Responding to union protests at the EGT grain terminal has cost the Cowlitz County Sheriff's office $29,000 since Sept. 7 — and those costs might be added to the union's civil contempt fine.
Officials in the sheriff's office calculated 689 hours of overtime since International Longshore and Warehouse Union protesters blocked a train near the terminal Sept. 7 and then overran the site on Sept. 8. That tally of overtime does not count the regular hours of deputies and detectives already working who also were diverted to the port. Nor does it include the nearly $10,000 in union protest overtime costs from earlier this summer, including an incident in July when protesters tore down a fence and occupied EGT property.
Longview and Kelso officials did not yet have overtime figures available Tuesday, but both agencies responded to the Sept. 7 and 8 protests and are tallying the costs at the request of the federal National Labor Relations Board.
The NLRB has asked all police agencies who responded to the protests to report their costs from the Sept. 7 and Sept. 8 incidents. NLRB officials will then determine if the costs should be added to their proposed union fine for violating a temporary restraining order against violent protests and blocking trains. The fine also will take into account the damage estimates from Sept. 8, including spilled grain and cut brake lines on a train. The fine will be set by a federal judge next week.
"Once we receive all the figures, we'll assess what we believe is appropriate to submit to the court," said Richard Ahearn, the NLRB regional director in Seattle. The NLRB initiated court proceedings against the ILWU in August, claiming unfair labor practices.
If the judge does include police overtime costs in the union's fine, it's unclear whether that money would be used to reimburse local agencies. Ahearn, when asked, said he didn't "want to answer that at this point."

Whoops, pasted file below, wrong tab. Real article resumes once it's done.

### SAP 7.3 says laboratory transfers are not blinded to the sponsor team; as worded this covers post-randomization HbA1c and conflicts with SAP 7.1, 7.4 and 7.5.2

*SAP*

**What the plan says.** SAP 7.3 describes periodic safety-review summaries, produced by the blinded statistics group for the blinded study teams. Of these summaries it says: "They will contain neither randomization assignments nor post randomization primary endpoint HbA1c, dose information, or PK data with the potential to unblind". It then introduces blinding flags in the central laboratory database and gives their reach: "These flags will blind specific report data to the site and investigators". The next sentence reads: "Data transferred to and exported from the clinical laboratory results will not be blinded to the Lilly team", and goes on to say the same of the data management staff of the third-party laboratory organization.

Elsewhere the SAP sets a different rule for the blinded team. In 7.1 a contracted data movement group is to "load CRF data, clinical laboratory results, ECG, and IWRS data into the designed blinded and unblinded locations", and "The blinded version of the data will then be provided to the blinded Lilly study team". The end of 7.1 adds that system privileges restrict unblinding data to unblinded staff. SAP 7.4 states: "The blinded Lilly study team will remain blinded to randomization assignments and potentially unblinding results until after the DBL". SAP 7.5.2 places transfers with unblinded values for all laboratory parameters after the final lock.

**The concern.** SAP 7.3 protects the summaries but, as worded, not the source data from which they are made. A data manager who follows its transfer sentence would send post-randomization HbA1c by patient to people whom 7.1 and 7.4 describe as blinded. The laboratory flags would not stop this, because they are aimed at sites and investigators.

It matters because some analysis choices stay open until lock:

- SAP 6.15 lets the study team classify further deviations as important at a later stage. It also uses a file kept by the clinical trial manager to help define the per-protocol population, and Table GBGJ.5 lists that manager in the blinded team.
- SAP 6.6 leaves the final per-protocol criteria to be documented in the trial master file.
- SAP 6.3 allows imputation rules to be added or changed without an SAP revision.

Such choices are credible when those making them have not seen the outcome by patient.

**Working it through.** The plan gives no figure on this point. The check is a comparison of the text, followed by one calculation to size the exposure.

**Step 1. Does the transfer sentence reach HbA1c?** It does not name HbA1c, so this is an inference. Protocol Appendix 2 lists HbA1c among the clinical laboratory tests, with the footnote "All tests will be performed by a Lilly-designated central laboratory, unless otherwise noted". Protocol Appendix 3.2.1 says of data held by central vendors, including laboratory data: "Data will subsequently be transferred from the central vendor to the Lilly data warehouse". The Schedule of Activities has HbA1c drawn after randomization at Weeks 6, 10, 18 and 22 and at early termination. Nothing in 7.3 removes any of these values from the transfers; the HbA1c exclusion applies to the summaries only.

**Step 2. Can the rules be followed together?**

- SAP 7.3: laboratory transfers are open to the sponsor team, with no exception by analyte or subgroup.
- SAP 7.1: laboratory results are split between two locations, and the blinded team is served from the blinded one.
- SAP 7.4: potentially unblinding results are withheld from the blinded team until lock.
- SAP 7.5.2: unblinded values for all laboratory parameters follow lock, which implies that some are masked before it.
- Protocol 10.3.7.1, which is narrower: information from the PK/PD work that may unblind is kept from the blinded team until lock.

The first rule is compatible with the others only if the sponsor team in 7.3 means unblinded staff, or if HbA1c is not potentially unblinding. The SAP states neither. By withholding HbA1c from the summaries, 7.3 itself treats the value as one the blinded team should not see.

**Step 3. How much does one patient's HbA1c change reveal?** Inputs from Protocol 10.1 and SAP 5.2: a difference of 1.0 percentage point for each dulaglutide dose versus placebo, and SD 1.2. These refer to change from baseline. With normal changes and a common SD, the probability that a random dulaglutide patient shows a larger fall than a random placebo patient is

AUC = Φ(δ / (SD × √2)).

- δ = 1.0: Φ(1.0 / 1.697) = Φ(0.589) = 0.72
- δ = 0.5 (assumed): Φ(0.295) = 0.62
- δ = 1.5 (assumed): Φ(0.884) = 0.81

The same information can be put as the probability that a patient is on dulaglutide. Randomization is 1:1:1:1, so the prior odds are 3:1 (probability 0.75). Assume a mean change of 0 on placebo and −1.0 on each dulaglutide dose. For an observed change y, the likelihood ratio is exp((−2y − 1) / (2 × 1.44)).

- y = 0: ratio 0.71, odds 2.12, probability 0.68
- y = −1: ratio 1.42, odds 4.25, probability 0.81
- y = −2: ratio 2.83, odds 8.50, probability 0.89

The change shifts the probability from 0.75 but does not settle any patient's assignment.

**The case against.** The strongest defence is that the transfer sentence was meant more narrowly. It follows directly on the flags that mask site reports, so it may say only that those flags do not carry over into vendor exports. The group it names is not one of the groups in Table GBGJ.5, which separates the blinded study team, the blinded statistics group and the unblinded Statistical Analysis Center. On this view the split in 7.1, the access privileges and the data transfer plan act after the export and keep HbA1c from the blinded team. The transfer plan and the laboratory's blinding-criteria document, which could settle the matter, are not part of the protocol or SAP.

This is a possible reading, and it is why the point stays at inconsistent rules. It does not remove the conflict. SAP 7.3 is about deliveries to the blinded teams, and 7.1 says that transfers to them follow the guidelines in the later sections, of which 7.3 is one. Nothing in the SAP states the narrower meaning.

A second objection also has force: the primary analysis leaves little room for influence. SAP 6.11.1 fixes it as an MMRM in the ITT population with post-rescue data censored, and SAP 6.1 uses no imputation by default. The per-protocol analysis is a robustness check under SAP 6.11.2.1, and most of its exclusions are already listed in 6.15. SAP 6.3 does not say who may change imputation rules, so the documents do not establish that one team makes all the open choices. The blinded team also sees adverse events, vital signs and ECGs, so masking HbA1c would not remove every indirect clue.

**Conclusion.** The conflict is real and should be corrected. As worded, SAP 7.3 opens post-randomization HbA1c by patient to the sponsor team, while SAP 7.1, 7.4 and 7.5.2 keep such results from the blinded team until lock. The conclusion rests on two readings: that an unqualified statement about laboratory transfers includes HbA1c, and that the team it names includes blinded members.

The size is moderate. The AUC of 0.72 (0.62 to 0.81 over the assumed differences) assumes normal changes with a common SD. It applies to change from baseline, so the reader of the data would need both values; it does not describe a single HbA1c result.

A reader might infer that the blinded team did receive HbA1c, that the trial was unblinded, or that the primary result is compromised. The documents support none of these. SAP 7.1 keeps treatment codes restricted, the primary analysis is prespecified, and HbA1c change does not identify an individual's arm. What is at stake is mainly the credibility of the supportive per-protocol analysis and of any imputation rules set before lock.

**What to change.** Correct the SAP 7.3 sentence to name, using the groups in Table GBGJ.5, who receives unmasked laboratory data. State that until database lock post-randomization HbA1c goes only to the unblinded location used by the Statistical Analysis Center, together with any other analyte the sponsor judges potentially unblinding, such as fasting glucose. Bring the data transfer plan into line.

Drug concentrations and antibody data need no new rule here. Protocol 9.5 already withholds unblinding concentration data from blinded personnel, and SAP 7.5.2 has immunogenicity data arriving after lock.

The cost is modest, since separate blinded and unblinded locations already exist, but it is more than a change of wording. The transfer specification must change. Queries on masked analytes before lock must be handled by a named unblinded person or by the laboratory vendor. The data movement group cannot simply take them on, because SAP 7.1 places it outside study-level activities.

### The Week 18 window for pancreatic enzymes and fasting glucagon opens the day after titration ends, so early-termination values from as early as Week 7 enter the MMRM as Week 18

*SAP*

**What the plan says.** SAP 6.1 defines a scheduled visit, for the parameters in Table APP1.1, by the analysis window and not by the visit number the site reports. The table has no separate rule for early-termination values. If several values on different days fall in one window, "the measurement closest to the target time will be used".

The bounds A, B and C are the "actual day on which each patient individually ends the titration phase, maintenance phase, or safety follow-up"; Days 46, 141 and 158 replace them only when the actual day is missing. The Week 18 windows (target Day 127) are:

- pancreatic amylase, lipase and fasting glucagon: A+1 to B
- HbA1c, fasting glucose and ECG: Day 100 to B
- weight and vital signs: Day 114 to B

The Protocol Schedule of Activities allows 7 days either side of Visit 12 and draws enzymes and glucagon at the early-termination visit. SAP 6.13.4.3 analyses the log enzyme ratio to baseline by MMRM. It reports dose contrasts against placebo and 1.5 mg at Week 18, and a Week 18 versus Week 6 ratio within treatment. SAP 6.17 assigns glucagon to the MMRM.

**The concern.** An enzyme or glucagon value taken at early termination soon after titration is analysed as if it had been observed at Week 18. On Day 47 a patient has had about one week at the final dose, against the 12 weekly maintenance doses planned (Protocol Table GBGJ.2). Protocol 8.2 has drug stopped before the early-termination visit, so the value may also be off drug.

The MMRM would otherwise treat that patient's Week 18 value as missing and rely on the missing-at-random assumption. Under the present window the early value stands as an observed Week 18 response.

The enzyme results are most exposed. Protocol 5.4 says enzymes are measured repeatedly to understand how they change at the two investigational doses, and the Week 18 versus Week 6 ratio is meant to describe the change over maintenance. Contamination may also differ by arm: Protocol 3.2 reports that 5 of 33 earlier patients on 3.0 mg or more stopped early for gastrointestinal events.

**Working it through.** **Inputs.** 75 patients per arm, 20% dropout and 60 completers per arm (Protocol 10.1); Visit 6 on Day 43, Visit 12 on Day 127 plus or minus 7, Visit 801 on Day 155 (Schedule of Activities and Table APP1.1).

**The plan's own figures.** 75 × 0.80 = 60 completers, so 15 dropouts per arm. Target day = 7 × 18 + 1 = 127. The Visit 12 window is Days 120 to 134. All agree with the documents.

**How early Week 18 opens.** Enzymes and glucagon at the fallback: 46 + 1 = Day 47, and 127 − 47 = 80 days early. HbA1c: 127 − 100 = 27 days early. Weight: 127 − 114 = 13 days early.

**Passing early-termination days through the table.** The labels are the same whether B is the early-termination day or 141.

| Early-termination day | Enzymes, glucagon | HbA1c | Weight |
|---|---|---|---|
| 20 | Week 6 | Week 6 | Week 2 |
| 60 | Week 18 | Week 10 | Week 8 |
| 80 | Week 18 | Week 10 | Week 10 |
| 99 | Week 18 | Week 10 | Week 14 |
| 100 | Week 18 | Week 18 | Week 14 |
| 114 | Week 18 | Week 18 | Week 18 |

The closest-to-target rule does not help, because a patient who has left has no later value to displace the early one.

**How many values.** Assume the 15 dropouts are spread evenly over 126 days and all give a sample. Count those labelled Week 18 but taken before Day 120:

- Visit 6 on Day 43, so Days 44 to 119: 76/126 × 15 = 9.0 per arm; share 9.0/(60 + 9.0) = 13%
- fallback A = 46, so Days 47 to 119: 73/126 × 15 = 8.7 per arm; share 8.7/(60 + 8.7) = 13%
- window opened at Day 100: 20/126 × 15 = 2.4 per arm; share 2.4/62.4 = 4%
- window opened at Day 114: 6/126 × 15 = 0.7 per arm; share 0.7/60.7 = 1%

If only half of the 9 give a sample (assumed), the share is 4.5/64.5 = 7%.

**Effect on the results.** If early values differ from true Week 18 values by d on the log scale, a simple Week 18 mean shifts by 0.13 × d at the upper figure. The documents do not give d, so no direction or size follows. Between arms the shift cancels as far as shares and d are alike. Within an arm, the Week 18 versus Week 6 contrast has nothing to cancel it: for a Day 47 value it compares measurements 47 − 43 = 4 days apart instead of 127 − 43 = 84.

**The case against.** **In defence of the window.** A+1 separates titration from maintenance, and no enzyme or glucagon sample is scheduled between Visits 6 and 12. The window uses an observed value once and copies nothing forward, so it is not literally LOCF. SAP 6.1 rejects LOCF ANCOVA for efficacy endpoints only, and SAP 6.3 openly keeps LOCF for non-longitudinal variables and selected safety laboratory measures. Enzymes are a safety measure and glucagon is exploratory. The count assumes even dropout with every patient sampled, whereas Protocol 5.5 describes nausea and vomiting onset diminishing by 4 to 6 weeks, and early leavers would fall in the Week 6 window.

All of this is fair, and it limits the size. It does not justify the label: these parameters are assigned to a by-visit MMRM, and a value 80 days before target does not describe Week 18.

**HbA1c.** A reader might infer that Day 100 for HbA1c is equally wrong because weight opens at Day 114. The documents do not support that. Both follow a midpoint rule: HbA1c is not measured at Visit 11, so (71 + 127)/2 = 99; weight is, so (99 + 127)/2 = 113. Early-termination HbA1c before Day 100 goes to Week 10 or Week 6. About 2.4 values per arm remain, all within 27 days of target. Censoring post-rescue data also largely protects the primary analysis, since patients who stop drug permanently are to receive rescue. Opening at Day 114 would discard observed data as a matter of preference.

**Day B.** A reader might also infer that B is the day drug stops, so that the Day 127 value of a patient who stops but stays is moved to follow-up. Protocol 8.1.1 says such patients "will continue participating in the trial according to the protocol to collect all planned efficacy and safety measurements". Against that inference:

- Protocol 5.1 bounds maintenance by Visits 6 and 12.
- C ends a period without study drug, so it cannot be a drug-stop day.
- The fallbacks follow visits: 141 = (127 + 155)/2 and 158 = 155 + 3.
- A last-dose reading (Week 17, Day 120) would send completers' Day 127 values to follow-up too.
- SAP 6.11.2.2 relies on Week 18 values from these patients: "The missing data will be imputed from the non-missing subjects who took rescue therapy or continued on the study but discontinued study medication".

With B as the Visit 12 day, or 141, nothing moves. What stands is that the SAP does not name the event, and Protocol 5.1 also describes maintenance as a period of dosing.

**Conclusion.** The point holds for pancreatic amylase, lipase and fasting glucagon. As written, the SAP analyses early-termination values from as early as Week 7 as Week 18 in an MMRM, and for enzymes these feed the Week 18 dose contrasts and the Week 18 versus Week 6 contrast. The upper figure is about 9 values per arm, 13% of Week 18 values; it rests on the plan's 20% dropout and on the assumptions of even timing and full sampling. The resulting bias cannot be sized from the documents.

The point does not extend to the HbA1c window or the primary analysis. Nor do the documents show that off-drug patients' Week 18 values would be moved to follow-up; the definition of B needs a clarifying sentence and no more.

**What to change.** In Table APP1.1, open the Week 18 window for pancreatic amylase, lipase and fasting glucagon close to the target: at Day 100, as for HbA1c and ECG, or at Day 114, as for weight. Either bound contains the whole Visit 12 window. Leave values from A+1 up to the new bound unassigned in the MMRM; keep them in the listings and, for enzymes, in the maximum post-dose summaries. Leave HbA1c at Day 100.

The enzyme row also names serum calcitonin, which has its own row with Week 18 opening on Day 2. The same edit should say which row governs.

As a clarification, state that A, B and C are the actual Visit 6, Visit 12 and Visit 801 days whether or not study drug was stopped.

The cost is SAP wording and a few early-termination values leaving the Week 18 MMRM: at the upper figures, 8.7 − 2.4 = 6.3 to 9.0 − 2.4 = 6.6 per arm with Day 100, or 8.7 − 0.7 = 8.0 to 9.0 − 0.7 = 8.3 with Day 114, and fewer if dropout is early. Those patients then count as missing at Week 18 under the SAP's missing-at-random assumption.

Union officials criticized including the overtime costs in the proposed fine.
"This is yet another example of the NLRB promoting the interests of capital and profit over the needs of workers and the community as a whole," Leal Sundet, ILWU coast committeeman, said in a written statement Tuesday.
Sheriff Mark Nelson said he's not seeking reimbursement for the county. He is simply responding to the NLRB request. That said, though, he is keeping a close eye on his budget as the overtime costs continue to grow. Some overtime is expected, but it's usually a one-time event, not an on-going action, he said.
But this summer deputies have worked nearly around the clock at times, only going home to sleep.
If this year's overtime costs cause him to exceed his total budget, Nelson will have to request more money from the county commissioners. He said he hopes to have a better idea if that will be necessary in the next few weeks as he reviews his budget and expenditures.
"There's certainly no question that this has been a significant drain on my budget," Nelson said. "And it's unfortunate, but that's the cost of doing this business. ... We need to get through the rest of the year and provide the law enforcement services that the citizens of the county expect."
ILWU members have been protesting the EGT terminal for more than two months, arguing that EGT's lease contract with the Port of Longview obligates the company to use ILWU workers. EGT instead hired General Construction Co., which hired union operating engineers who live in the local area and are based in Oregon.